And in the healthcare industry, many monitoring systems are used—blood pressure, heart rate and oxygen level monitors, weight-sensitive bed and chair alarms, and other more advanced systems.

“False alarms” in both of these industries may cause alarm fatigue—a phenomenon defined as a natural human behavioral reaction to “deprioritize signals” that have often been proven to be either false or misleading—and that could have dangerous or even life-threatening consequences.

Cancer diagnosis

When IBM attempted to introduce AI into oncology (Watson for Oncology) the promise was simple: top-quality treatment recommendations for 12 cancers that account for 80 percent of the world’s cases. What happened, though, was unexpected. Similar to the above case in oil and gas leasing, the AI’s contrary recommendations were rejected by the doctors—assuming a flaw or incompetence in the algorithm—while concurring recommendations were seen as not valuable.

Because the machine could not “explain” its decision and why a recommended contrarian treatment was reasonable due to the complexity of the underlying model, the distrust has only grown, with doctors rejecting the AI recommendation and sticking with human expertise.

De-risking human-machine interaction early on

So how can we address the risk factor of trust so prevalent with AI systems? Right now, AI development and model generation is far too technically focused. By building transparent explainability into AI projects from the start, developers and data scientists can make design decisions that make it easier for testers, stakeholders and end-users to comprehend these systems.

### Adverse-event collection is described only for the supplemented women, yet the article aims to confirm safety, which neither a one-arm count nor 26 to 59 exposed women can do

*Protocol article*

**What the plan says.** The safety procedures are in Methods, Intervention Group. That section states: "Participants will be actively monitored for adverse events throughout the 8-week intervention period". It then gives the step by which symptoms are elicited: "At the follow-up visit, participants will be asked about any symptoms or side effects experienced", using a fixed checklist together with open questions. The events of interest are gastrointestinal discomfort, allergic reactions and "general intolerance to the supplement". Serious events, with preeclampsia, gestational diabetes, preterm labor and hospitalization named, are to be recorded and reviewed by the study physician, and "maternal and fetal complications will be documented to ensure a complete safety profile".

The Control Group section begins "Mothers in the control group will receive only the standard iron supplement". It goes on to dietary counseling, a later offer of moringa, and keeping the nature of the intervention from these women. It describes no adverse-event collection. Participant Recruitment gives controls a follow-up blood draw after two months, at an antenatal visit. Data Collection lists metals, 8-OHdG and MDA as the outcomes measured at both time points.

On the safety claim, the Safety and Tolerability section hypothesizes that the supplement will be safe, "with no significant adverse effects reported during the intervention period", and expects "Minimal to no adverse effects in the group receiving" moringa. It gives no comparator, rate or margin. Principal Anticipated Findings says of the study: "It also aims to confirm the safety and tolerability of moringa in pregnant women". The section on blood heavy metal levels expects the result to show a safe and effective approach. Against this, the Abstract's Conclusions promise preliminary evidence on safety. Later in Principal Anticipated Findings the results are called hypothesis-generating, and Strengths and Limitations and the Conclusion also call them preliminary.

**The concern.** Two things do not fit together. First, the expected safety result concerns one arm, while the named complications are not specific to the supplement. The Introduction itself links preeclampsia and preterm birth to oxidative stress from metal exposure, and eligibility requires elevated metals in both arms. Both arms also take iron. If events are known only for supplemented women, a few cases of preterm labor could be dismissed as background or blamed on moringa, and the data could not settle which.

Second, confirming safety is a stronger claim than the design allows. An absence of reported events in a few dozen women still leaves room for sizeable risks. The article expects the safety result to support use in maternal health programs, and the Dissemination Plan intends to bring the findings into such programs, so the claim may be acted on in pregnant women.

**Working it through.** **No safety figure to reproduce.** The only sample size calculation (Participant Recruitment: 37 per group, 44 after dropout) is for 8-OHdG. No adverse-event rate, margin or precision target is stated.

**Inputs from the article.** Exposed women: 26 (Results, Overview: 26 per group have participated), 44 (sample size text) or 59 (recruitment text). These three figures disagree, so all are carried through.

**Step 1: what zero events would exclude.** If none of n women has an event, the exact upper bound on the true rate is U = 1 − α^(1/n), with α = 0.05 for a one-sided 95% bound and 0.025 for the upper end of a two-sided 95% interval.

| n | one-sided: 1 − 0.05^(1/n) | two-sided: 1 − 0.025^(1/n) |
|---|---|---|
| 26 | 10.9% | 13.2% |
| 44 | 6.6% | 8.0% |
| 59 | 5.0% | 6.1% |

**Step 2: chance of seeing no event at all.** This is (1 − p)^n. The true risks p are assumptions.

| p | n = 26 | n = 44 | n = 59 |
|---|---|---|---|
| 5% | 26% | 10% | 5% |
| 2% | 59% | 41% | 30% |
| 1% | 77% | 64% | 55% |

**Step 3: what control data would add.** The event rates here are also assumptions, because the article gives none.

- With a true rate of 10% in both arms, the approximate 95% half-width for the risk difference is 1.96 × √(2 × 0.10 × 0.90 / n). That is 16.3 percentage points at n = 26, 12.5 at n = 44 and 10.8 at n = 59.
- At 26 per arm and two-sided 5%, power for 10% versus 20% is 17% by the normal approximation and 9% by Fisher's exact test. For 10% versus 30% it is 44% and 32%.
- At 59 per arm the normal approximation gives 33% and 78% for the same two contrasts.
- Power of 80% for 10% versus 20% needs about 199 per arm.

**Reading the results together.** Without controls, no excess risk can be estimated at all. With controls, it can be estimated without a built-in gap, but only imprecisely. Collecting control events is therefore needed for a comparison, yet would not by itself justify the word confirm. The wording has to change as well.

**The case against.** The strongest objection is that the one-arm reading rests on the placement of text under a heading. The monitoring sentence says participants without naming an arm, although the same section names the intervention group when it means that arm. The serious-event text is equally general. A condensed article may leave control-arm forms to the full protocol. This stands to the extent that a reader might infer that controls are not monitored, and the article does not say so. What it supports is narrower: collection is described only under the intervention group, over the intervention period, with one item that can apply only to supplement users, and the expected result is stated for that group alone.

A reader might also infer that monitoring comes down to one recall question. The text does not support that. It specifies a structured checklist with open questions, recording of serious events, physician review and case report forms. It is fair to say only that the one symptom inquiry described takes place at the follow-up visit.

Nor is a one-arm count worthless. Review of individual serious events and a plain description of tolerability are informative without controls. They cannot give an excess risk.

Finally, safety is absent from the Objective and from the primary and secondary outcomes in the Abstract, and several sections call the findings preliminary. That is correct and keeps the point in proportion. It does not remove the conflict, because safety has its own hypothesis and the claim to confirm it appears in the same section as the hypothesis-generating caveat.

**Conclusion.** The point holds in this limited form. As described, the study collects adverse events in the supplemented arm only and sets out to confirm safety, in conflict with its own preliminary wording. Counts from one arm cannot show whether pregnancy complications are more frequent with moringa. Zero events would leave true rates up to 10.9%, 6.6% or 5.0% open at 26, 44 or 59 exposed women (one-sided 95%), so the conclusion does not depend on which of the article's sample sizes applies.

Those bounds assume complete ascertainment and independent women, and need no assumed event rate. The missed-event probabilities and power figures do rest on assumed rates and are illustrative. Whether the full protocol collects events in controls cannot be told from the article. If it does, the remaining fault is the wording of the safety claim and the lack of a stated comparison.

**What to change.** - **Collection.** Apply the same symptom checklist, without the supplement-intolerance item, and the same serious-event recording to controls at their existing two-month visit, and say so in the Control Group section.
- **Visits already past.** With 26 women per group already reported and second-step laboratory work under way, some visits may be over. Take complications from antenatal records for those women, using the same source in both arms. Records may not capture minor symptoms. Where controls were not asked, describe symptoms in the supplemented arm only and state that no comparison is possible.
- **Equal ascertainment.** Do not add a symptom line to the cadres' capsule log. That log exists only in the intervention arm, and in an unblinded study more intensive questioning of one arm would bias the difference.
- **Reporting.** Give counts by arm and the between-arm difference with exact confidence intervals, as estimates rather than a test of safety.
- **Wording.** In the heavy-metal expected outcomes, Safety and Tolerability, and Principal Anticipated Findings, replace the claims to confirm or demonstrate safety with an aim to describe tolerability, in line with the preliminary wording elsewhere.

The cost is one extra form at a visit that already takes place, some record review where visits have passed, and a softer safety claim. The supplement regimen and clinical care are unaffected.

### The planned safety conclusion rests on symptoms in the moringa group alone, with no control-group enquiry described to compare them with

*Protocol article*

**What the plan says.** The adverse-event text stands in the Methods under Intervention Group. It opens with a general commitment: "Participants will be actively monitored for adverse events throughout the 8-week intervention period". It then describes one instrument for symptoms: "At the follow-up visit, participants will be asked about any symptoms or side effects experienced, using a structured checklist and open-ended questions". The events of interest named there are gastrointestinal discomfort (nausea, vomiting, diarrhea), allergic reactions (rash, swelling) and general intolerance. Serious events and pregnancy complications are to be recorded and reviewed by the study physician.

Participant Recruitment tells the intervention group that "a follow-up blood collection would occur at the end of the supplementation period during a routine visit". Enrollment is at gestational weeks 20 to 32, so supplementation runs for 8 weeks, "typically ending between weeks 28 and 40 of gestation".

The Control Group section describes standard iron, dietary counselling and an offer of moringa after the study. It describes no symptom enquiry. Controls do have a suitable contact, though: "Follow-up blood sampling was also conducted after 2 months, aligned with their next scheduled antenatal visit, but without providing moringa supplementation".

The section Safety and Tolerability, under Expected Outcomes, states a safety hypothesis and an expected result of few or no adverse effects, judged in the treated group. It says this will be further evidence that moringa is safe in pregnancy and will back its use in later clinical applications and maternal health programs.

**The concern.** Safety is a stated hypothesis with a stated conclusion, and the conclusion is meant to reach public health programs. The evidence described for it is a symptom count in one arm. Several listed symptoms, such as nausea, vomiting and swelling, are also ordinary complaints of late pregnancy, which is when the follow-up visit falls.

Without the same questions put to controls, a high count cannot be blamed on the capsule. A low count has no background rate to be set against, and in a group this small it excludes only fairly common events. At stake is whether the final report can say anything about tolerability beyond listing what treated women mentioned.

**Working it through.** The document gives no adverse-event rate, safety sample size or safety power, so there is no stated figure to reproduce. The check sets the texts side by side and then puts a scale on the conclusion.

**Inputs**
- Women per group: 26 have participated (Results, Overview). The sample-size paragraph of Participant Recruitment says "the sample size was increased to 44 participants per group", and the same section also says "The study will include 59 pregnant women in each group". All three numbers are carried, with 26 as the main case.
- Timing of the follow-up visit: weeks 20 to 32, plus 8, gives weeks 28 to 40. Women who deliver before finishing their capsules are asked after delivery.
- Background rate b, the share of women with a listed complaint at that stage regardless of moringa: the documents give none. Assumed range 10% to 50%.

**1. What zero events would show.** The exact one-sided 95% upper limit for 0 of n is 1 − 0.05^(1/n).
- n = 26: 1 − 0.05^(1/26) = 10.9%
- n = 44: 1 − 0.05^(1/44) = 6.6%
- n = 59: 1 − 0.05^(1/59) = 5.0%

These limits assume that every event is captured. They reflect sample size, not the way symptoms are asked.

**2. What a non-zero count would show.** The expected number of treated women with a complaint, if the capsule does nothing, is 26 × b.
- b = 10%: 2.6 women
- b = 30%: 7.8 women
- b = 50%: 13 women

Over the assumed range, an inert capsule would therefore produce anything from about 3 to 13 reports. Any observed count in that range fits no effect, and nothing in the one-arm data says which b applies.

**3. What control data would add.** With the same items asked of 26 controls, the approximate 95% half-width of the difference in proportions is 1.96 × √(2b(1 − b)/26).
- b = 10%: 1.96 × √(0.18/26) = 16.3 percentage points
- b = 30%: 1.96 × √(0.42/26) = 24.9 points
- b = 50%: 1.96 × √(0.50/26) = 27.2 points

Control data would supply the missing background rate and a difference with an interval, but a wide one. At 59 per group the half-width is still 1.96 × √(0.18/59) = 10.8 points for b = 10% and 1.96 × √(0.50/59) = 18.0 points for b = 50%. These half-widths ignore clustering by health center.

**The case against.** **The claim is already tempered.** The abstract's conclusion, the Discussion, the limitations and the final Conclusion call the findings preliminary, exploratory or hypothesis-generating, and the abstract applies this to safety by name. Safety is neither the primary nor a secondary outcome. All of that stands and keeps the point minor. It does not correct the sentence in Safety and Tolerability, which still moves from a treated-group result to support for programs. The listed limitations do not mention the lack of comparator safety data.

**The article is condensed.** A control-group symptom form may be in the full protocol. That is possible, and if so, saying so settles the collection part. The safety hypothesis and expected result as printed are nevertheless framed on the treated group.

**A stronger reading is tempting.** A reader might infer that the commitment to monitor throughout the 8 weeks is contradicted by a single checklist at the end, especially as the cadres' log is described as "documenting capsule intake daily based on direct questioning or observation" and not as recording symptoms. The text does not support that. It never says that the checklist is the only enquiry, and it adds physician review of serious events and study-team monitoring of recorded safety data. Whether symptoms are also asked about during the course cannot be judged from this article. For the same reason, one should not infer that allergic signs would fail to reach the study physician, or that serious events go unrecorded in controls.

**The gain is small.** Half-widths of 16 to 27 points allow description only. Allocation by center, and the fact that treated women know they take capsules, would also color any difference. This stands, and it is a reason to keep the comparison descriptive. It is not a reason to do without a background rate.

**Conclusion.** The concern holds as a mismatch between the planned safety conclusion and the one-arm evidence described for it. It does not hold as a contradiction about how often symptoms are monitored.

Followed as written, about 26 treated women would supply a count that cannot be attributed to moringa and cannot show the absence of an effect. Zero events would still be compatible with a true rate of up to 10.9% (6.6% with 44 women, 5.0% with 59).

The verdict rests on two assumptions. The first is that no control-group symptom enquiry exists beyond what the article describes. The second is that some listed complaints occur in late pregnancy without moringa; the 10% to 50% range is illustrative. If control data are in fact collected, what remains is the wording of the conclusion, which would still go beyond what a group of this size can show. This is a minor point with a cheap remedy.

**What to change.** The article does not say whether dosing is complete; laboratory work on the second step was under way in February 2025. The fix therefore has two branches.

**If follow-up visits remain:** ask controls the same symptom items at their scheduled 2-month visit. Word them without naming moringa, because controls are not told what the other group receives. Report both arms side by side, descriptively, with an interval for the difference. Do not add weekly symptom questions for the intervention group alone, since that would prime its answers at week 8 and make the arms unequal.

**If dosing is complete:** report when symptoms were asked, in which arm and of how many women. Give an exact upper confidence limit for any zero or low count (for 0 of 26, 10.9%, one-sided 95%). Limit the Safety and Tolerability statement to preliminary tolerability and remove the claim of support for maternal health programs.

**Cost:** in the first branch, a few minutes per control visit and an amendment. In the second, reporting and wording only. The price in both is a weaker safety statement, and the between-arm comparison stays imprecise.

Transparent AI through collaboration

Another factor to consider is emerging regulatory requirements, which are helping to address issues such as bias and privacy through the establishment of ethical frameworks. In April 2019, two initiatives were launched:

  • The US introduced the Algorithmic Accountability Act to check automated decision-making systems for bias.
  • The European Union introduced Ethics Guidelines for Trustworthy Artificial Intelligence, which outlines seven key requirements that AI systems should meet in order to be deemed fair, transparent and accountable.

More global consultation and programs are underway, such as G20 AI Principles, Declaration on Artificial Intelligence in the Nordic-Baltic Region, and Canada’s Directive on Algorithmic Impact Assessment.

There is still much work to be done to build AI systems that are trusted and transparent. By working together, industry, scientists and governing bodies can develop AI systems that are trusted and transparent, protect brand reputation and safeguard data.

About the author:

2019_Avanade Headshots_9963Thor Schueler is a Senior Director and the Southwest Innovation Lead at Avanade, a company that provides IT consulting and services. He is a results-driven leader, engaging presenter, strategist, and subject matter expert in the digital innovation ecosystem space.